I am Muslim, I’m a Hijabi, I will travel

Fernando was one of the few Uber drivers in Mexico City that conversed in English. Glad to have found someone who could speak more than a few words of English, I struck up a conversation. We chatted in general about where I came from, the duration of my visit to Mexico and the places I had already explored, when he asked: “When your husband told you that you would be traveling to Mexico, what were your first thoughts?” I laughed and answered that I pictured vast desert, a surplus of cactus and men riding donkeys dressed in ponchos and sombreros. He laughed heartily, then said that he knew I am from Islam. At this point I was slightly nervous, not sure what to anticipate. Much to my relief, he carried on saying that just like how you have misconceptions about Mexico, the world has misconceptions about Islam. He continued to say he has read some of the Qur’aan and Islam is a kind and beautiful religion. My heart soared upon hearing this!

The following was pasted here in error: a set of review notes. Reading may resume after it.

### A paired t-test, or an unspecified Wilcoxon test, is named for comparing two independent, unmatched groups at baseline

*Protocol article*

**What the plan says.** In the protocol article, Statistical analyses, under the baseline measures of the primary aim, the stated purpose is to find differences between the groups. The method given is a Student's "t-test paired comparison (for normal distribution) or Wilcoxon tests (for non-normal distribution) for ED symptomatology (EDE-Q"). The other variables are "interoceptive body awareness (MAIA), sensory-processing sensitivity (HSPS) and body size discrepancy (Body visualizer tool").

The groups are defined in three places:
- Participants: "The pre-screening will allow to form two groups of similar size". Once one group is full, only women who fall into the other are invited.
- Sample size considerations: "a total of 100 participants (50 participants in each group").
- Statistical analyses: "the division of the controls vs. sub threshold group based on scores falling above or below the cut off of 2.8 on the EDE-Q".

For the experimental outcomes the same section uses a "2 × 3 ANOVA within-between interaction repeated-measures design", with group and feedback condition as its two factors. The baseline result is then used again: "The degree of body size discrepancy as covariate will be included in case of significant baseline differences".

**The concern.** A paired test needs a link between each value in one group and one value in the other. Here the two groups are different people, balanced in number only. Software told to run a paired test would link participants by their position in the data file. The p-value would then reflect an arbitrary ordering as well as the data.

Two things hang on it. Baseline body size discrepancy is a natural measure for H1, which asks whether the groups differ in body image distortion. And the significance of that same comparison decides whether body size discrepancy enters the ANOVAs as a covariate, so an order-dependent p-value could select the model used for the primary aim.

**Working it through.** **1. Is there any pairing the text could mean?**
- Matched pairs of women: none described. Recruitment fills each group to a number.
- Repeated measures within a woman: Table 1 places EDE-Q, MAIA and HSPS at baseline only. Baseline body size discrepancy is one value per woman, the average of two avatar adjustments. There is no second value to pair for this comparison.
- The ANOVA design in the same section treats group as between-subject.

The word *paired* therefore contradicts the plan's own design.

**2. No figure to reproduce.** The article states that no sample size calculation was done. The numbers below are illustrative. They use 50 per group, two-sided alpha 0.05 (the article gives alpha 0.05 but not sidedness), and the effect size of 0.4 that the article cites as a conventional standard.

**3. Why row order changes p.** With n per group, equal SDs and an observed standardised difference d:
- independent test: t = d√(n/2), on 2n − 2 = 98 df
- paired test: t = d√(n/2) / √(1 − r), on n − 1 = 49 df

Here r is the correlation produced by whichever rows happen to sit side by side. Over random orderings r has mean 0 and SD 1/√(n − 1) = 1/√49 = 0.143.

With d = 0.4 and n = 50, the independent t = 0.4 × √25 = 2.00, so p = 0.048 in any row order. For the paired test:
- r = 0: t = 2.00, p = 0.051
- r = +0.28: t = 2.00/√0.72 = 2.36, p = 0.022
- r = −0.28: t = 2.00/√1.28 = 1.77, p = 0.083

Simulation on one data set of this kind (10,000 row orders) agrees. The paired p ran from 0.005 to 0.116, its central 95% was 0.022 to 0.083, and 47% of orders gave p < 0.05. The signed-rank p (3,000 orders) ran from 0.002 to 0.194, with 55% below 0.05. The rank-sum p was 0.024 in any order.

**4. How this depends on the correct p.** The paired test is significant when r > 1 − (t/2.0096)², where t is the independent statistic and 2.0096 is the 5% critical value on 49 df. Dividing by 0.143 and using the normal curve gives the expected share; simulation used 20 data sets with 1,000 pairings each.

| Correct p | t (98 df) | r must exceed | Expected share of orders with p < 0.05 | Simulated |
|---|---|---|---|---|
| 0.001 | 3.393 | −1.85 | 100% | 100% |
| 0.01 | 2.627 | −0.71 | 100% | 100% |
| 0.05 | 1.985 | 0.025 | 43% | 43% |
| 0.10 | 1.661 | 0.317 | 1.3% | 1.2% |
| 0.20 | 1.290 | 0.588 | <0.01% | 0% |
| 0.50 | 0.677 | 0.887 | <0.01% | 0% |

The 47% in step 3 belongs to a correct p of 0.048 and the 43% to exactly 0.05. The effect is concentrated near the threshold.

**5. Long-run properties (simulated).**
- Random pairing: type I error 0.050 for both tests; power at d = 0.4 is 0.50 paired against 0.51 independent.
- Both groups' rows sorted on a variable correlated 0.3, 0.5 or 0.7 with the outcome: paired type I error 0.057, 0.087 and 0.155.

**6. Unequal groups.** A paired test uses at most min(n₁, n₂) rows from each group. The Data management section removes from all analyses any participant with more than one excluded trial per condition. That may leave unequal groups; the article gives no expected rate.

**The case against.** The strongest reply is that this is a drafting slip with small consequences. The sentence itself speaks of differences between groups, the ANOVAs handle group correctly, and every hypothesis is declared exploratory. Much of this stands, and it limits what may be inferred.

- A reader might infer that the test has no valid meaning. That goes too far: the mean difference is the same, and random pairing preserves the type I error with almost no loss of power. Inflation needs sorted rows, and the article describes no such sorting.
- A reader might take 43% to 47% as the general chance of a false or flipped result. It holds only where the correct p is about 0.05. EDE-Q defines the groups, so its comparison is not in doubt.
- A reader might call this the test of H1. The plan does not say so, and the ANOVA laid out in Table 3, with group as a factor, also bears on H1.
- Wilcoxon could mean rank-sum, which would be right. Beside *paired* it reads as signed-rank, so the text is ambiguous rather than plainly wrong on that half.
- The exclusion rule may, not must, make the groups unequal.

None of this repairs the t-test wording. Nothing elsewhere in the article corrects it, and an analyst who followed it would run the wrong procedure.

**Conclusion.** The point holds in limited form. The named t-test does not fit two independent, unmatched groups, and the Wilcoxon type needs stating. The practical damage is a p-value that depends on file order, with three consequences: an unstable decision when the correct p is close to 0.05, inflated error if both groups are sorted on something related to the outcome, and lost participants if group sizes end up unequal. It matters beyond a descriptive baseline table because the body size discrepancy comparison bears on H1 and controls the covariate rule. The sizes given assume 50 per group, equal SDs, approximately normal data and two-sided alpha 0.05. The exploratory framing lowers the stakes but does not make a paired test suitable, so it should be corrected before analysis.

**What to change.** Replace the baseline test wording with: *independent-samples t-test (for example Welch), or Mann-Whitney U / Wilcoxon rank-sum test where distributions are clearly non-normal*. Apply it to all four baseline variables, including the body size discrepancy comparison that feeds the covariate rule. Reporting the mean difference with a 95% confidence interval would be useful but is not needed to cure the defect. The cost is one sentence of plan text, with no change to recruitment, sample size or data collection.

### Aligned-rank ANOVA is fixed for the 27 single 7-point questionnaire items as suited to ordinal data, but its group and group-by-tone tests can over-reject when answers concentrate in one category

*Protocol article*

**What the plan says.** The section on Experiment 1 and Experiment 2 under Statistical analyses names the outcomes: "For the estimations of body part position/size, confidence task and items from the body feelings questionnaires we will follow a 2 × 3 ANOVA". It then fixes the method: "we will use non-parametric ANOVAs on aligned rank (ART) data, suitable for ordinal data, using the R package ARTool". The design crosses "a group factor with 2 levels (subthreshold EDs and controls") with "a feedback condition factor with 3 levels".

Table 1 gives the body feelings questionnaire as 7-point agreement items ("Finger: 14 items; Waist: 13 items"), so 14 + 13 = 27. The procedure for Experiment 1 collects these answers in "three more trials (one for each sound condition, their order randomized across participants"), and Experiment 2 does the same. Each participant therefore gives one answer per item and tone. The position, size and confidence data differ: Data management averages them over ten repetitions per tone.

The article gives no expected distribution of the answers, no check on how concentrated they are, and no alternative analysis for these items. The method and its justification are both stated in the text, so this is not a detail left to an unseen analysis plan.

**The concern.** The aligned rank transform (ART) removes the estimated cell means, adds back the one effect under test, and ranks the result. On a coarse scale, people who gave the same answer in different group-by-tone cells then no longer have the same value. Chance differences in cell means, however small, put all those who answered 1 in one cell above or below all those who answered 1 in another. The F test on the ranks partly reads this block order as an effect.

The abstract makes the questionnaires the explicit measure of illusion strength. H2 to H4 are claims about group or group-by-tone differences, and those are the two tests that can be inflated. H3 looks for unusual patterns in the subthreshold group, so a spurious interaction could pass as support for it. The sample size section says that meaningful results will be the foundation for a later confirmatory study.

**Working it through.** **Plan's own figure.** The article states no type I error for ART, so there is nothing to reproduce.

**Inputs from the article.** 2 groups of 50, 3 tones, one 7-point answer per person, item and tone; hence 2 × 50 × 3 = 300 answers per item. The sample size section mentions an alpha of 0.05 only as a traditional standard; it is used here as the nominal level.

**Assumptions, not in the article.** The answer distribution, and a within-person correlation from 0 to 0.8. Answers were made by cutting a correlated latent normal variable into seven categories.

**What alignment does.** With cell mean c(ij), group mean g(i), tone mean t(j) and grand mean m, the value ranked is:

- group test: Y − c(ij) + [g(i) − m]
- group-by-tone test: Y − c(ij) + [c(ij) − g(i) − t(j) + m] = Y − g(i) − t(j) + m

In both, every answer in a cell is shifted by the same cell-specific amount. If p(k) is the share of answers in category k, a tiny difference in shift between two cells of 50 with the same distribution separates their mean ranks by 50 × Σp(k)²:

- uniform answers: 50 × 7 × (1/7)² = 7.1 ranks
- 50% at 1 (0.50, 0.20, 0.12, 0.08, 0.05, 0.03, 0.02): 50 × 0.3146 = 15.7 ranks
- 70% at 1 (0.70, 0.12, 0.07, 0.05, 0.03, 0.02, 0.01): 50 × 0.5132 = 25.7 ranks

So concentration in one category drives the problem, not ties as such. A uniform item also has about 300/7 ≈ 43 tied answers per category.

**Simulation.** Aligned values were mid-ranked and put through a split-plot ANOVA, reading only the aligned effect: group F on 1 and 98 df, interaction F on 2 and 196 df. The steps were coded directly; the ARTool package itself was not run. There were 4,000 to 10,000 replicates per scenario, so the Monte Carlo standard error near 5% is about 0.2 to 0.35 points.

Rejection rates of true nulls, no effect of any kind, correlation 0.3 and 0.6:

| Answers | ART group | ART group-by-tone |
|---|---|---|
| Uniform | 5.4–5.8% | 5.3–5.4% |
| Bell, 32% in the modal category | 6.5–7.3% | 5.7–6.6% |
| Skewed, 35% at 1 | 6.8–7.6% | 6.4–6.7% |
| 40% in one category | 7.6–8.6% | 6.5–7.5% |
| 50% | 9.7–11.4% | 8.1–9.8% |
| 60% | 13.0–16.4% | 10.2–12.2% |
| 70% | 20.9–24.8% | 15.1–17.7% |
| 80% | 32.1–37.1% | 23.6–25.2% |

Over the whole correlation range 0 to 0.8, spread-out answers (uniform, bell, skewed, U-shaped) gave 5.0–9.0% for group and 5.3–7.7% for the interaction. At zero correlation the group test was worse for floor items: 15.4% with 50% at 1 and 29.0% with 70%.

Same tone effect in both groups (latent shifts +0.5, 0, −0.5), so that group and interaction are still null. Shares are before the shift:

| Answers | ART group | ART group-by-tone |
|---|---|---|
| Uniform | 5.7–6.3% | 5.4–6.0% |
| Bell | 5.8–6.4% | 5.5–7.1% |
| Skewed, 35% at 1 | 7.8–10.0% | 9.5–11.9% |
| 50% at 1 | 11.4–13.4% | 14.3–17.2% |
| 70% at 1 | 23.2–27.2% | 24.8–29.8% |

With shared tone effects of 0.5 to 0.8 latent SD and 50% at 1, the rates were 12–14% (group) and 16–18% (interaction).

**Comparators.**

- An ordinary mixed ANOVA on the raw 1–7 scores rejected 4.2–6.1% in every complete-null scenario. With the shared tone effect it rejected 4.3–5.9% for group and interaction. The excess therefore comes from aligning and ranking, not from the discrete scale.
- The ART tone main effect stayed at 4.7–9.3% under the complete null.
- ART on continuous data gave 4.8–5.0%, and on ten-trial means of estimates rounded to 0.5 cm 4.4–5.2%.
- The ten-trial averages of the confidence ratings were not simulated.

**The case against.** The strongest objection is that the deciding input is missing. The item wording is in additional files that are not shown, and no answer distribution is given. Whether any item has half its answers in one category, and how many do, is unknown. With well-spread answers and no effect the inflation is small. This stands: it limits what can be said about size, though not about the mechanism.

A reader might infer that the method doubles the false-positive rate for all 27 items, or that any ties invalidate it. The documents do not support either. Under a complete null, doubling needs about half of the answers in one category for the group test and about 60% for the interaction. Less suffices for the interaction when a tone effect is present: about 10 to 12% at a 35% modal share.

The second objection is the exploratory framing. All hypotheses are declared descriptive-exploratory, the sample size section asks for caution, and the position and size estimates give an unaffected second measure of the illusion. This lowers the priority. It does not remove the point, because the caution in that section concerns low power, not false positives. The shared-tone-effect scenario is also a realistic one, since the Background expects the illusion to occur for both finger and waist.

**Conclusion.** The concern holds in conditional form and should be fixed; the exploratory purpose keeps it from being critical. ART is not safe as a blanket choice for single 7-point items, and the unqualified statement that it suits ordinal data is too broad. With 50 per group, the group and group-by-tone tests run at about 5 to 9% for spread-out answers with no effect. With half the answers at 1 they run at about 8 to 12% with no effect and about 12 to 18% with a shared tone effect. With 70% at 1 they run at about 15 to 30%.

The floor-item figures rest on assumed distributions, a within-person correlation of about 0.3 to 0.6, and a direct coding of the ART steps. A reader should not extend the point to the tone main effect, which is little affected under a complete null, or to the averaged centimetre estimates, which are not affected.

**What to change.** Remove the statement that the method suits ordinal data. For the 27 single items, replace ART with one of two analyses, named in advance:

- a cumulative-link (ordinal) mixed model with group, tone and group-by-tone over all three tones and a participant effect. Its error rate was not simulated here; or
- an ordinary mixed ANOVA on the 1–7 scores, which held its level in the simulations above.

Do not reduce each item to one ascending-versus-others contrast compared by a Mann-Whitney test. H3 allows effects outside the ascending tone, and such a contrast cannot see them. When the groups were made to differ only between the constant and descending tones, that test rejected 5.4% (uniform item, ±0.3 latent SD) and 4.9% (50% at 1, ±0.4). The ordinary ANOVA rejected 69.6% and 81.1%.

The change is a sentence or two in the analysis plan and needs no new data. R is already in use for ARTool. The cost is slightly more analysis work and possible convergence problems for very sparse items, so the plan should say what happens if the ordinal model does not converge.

My most recent trip was from South Africa (home) to Mexico. My outbound flight had a transit in Frankfurt and inbound a transit in Washington. I usually enjoy most of the travel experience, from wandering through different airports to the destination itself. This time I felt less excitement and I was extremely anxious. I’ve travelled to Istanbul weeks after the Coup, with the country in a State of Emergency. I’ve travelled to Kenya after the bombings, when people were cautioned about travelling to the country. On both accounts, I was never in this state of anxiety. Why the nerves? I wasn’t even exiting the airport, I was only in transit. I had nothing to hide, I had a valid VISA and all documentation in order. I was nervous because I was transiting through Frankfurt and I am a Muslim, because I was transiting through Washington and I am a Hijabi.